An answer to Catholic critics of the American Founding
We’re all reading quite a bit about epidemiology these days, aren’t we? Maybe our newfound interest in the field will spark the curiosity of a young scientific genius or two. Then in the long run, perhaps one happy result of this wretched pandemic will be the emergence of a new generation of brilliant researchers, and breakthroughs in our understanding of infectious diseases.
That’s the way the world works, oftentimes. A crisis arises, forcing people to think seriously about a subject they may have neglected previously. With the resurgence of interest in that topics there is the prospect of some long-term gains in understanding.
If you are old enough, you may recall that the launch of the Sputnik satellite by the Soviet Union in 1957 prompted American leaders to say that our nation must give higher priority to science and engineering. As a society we hadn’t been giving much thought to space exploration during the 1950s, but when we set our best minds to the problem, we made progress in great strides. A dozen years later, the US put men on the moon.
In the field of political philosophy, many of the most important theorists lived during times of social upheaval. Plato reflected on the degradation of the once-proud Athenian city-state. Hobbes and Locke worried through England’s civil wars. And the best of American political thought was produced by men who had lived through the Revolution.
Since the Constitutional Convention, in fact, the US has been notably short on serious political theorists. We as a nation have been busy with other matters; we have not often reflected on the principles that undergird our system of government. Why not? Could it be because, at least since the Civil War, our country has not experienced any great crisis? We have faced foreign war and economic depression, but we have never truly worried about the survival of our Republic.
Until now. The iconoclastic attacks on our country’s history, the open questions about the justice of our legal system, the campaigns to invalidate elections: all these point to a grave crisis of political legitimacy. It’s time to start thinking seriously about political philosophy again: to ask whether our principles will bear the weight of the current discord.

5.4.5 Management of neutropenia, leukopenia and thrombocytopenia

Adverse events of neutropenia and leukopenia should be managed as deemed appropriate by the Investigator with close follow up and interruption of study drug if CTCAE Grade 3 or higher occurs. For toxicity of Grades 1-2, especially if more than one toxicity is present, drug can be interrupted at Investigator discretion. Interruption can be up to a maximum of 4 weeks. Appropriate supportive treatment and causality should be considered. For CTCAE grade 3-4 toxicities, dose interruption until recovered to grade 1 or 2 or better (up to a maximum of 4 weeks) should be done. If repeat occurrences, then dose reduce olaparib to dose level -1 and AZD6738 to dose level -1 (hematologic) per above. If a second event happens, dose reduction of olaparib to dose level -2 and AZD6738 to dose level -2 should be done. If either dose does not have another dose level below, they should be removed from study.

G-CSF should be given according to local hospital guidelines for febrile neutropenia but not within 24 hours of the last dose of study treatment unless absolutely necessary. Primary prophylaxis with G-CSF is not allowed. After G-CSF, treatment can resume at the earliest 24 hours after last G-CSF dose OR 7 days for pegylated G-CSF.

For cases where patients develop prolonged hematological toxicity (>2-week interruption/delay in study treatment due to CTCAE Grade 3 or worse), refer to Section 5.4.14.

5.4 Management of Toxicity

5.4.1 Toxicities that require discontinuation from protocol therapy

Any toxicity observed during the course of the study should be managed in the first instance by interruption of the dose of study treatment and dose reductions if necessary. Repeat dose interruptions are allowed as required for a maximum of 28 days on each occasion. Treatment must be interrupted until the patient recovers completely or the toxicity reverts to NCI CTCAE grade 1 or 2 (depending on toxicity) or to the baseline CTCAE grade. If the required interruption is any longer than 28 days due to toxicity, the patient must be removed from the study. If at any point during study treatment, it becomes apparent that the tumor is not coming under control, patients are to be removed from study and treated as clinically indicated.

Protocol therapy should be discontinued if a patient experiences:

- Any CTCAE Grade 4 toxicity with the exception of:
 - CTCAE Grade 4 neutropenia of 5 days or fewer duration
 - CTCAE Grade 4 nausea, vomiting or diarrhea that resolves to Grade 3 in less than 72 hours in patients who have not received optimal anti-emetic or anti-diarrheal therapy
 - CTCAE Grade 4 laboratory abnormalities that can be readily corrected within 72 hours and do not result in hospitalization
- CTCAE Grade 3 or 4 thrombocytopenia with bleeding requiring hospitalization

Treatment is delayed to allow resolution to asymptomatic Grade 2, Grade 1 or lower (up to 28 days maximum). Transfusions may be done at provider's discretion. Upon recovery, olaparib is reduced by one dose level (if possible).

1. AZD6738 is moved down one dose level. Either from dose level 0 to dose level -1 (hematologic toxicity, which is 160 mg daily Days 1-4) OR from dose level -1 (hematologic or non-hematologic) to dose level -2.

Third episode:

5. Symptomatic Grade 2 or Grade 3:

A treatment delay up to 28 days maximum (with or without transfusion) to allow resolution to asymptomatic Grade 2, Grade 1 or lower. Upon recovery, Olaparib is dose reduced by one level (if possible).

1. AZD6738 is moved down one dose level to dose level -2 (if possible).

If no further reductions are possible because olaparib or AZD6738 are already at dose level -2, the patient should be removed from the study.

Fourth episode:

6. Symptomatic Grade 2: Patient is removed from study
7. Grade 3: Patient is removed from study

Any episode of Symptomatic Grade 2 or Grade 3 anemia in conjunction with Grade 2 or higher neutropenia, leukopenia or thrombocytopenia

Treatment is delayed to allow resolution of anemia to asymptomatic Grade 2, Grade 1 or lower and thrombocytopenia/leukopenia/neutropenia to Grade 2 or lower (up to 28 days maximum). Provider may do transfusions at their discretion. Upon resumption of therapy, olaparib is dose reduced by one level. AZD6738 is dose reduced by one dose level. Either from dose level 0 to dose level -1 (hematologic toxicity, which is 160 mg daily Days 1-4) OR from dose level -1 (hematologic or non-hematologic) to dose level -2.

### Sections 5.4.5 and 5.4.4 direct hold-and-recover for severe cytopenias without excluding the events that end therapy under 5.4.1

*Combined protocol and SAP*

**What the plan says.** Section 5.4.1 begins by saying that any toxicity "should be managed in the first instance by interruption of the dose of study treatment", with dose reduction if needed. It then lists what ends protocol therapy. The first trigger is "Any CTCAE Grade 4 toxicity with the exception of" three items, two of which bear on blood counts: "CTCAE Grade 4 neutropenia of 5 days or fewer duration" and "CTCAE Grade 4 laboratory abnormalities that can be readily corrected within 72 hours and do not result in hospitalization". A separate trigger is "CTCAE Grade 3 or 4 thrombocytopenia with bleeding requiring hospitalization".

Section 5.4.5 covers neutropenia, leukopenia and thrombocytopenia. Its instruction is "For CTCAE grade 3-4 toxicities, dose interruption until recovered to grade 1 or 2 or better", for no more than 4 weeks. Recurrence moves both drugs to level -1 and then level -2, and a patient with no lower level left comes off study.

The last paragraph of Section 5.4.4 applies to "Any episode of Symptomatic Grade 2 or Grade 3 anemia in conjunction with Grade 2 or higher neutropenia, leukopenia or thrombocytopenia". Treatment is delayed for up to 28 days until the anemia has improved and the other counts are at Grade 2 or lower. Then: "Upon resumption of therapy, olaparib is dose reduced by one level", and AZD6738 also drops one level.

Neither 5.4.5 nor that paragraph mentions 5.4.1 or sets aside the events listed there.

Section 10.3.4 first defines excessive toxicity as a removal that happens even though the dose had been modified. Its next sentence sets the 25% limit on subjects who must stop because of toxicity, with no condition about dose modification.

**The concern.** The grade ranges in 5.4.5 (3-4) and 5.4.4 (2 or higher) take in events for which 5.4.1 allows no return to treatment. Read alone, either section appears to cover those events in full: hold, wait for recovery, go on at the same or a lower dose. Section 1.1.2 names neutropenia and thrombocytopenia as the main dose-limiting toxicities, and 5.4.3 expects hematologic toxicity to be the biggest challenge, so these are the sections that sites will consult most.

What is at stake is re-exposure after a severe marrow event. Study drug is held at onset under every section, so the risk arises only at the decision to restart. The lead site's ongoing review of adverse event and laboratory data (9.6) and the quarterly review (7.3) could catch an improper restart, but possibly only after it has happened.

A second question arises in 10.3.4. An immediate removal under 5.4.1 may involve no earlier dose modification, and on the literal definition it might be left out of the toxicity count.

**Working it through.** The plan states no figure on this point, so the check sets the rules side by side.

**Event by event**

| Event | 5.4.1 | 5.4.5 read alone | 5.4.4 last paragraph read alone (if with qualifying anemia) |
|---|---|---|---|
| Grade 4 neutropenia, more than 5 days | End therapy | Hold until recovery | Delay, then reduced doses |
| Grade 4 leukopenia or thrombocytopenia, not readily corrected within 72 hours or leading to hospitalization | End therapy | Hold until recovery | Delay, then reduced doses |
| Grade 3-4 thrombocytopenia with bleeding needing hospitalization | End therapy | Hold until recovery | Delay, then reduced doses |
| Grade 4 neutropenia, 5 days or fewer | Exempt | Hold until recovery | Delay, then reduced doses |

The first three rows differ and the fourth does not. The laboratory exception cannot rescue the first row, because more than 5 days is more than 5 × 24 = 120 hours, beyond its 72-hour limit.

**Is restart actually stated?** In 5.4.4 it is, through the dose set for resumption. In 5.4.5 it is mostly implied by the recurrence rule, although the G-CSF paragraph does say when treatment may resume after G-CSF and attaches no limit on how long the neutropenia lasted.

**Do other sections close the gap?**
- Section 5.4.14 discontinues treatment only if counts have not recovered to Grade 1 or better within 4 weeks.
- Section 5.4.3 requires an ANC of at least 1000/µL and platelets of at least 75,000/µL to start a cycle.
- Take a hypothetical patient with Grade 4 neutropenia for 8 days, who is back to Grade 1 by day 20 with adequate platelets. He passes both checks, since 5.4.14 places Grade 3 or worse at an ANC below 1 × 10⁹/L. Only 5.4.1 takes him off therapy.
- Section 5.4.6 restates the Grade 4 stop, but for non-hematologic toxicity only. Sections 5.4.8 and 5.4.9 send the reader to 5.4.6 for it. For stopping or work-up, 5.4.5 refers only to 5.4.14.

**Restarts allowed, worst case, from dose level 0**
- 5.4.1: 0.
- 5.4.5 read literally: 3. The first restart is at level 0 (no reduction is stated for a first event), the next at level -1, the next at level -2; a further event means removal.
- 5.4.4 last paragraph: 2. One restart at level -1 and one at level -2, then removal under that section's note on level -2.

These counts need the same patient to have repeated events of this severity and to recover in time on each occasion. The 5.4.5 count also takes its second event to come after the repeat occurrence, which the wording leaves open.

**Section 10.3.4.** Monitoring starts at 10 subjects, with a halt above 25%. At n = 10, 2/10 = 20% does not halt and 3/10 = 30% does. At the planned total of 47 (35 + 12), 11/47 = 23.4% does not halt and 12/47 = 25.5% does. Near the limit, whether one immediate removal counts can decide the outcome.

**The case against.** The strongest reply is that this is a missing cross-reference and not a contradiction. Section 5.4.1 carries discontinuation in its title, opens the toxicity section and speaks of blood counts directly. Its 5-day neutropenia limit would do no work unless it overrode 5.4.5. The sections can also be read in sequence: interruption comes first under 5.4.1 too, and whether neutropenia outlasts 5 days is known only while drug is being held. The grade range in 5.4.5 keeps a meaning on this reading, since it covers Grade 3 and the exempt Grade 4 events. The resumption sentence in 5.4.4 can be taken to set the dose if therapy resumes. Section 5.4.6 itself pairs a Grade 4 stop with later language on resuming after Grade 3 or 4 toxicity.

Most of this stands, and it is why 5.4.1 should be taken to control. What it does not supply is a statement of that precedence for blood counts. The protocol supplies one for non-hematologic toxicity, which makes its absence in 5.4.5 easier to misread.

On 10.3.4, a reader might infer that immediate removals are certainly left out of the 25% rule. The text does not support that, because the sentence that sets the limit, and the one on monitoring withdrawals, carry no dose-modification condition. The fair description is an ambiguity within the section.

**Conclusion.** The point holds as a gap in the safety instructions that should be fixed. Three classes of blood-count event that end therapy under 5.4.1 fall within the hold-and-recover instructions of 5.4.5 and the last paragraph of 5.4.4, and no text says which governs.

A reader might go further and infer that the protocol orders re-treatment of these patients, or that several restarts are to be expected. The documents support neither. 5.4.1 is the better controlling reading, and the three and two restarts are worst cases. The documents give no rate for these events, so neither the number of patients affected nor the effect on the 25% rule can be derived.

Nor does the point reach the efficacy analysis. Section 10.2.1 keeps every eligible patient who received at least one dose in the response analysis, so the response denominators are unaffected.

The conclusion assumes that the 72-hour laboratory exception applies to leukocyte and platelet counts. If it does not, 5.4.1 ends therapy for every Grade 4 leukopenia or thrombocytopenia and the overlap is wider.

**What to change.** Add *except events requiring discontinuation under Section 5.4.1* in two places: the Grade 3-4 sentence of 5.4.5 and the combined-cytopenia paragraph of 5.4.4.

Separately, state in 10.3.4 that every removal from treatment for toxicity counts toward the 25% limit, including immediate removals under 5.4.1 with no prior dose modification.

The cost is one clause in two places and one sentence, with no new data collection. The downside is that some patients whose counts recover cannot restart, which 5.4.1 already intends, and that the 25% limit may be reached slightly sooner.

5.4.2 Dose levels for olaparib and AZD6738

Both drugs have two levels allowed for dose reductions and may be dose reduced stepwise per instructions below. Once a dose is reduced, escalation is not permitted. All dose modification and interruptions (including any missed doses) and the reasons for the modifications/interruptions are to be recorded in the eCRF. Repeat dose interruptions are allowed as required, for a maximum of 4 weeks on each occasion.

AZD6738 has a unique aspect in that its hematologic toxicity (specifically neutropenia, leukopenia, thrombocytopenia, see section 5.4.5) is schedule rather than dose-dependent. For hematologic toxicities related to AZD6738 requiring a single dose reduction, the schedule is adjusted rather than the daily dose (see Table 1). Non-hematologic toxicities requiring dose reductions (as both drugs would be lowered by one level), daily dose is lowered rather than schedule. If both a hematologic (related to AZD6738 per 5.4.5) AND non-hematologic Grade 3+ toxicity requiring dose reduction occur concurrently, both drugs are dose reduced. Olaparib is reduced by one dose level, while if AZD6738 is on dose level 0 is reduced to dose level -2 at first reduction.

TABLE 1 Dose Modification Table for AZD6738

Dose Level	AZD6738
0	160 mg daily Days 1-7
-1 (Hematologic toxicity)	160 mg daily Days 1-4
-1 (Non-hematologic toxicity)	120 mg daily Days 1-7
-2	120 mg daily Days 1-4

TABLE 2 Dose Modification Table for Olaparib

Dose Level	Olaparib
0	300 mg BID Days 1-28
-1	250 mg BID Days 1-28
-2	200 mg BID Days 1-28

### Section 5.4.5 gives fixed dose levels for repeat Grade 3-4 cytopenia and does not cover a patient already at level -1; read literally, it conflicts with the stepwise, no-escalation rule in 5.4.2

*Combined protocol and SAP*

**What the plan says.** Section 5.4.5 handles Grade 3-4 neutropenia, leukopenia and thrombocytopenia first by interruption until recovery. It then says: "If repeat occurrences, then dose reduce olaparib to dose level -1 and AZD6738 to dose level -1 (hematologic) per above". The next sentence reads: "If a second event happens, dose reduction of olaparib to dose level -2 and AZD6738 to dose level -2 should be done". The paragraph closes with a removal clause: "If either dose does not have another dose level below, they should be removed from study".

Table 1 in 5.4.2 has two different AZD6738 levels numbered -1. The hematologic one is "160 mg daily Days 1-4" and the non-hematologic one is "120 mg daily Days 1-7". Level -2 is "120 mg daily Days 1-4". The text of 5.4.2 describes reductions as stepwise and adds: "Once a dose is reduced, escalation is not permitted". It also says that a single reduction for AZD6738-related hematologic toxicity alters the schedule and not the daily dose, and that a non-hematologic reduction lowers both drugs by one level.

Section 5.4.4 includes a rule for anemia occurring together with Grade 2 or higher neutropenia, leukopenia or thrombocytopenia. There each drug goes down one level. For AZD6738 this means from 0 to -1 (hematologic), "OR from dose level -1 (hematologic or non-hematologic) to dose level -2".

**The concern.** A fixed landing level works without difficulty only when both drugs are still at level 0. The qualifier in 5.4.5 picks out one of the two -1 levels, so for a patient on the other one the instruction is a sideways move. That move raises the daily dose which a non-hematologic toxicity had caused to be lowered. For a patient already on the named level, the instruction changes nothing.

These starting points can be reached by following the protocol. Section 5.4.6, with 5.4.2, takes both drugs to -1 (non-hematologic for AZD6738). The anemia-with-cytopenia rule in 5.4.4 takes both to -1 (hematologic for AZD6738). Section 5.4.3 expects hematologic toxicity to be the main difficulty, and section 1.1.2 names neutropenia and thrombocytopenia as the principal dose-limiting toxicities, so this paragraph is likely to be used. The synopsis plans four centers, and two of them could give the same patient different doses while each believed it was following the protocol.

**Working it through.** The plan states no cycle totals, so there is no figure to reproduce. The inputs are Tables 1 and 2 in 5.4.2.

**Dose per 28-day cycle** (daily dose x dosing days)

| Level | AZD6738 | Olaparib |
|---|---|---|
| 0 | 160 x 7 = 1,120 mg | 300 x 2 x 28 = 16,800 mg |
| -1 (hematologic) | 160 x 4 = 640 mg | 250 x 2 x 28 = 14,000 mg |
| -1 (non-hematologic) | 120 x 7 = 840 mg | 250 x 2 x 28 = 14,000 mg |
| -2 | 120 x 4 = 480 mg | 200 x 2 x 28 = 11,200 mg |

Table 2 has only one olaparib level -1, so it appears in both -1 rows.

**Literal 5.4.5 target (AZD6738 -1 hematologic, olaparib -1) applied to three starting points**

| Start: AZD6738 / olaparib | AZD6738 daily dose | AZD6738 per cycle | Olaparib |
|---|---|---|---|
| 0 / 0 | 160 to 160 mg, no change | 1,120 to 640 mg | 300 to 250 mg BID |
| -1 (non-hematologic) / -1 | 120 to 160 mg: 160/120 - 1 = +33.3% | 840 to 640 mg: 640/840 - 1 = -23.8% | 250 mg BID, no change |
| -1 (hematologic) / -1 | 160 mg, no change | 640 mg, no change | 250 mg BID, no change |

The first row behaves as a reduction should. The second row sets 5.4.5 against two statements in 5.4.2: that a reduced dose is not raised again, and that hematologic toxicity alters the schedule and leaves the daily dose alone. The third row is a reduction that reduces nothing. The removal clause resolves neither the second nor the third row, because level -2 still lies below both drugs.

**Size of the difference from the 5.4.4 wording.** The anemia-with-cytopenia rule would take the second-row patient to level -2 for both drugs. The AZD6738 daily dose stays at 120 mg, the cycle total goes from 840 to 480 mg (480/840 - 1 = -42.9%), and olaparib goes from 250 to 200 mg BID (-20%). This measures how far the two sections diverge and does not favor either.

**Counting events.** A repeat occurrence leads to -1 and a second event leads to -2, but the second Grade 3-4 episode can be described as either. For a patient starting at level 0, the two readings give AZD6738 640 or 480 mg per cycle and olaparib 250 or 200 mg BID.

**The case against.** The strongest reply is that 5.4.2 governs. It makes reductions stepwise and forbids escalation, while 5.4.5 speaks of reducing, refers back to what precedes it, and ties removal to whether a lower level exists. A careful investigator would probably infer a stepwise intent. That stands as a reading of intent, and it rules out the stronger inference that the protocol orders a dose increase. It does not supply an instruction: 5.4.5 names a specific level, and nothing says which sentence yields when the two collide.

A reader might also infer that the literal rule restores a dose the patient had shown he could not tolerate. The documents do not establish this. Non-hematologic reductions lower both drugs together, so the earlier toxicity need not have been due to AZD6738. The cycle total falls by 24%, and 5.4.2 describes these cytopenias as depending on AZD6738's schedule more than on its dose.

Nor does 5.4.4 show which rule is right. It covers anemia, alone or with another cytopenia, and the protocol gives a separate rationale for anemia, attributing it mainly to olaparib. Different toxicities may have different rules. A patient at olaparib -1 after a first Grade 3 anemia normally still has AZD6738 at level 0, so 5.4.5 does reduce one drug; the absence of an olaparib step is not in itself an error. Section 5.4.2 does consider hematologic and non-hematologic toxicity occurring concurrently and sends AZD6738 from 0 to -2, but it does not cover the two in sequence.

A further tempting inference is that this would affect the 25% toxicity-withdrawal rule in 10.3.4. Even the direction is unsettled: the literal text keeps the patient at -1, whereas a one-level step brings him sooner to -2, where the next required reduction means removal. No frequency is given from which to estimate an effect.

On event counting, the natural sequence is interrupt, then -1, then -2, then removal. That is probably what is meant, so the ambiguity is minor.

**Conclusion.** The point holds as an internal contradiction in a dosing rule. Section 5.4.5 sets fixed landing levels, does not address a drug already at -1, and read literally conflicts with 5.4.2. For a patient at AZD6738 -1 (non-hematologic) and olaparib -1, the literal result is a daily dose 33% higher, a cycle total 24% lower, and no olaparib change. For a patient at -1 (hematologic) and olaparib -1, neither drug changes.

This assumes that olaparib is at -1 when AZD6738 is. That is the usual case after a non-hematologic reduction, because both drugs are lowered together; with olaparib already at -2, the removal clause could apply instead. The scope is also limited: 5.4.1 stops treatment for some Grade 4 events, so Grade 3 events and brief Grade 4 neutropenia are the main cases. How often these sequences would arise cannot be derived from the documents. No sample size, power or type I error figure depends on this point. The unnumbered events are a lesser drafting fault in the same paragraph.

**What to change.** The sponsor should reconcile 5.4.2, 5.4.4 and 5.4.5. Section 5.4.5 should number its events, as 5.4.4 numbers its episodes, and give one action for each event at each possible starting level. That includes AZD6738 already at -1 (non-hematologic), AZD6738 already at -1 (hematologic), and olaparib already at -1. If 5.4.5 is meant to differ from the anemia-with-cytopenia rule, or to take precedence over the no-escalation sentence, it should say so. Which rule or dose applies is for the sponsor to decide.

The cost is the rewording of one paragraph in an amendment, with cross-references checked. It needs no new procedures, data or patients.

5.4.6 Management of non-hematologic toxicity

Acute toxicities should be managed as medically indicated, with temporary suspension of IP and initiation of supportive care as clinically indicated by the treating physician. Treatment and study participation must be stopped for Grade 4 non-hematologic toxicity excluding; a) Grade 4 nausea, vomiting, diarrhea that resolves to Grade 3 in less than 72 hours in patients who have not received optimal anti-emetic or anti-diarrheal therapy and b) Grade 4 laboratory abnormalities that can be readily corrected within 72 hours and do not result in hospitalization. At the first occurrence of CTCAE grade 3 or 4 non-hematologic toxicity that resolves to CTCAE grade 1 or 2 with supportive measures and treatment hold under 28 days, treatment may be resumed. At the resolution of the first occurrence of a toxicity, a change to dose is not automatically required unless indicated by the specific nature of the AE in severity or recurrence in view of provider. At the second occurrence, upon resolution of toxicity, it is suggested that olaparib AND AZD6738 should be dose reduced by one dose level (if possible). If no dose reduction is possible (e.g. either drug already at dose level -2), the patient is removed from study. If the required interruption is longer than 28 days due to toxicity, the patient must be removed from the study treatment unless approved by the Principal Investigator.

If that is the case—if an unusual interest in political theory points toward a crisis for the regime—then it is disquieting to notice a groundswell of critical thinking about the American Founding in recent years, and particularly noteworthy that this intellectual movement has been led by Catholic thinkers. Scholars and writers such as Patrick Deneen, Adrian Vermeule, Michael Hanby, and Sohrab Ahmari have suggested that there is a fundamental problem with our Constitution: a crack in the foundation, allowing a moral erosion, growing worse over the decades, until now it threatens our nation’s future.
These writers approach the topic from different angles. Their arguments are not identical, and a quick summary will not do them justice. But they all conclude that the Founding Fathers did not provide the young nation with an adequate means of settling fundamental moral disputes. Although the Declaration of Independence cites “the laws of Nature and of Nature’s God,” that document does not explain how those laws can be discerned. The authority of the US Constitution, they write, is supported not by a reference to the Decalogue, but only by an appeal to the self-interests of the American people. The Republic is established by a contract, to which the people assent, and if the people decide to change the terms of that contract, there is nothing to stop them.
As long as the American people hewed to a rough moral consensus, based on the Judeo-Christian tradition, this fatal flaw in the Founding was not evident. But when the religious consensus broke down, there was no longer any way to reach agreement on what the “laws of Nature and of Nature’s God” meant—in fact, not much interest in those laws at all. Instead our understanding of basic constitutional principles slid swiftly down a slippery slope until, in the Casey decision, Justice Anthony Kennedy issued his astonishing statement: “At the heart of liberty is the right to define one’s own concept of existence, of meaning, of the universe, and of the mystery of human life.”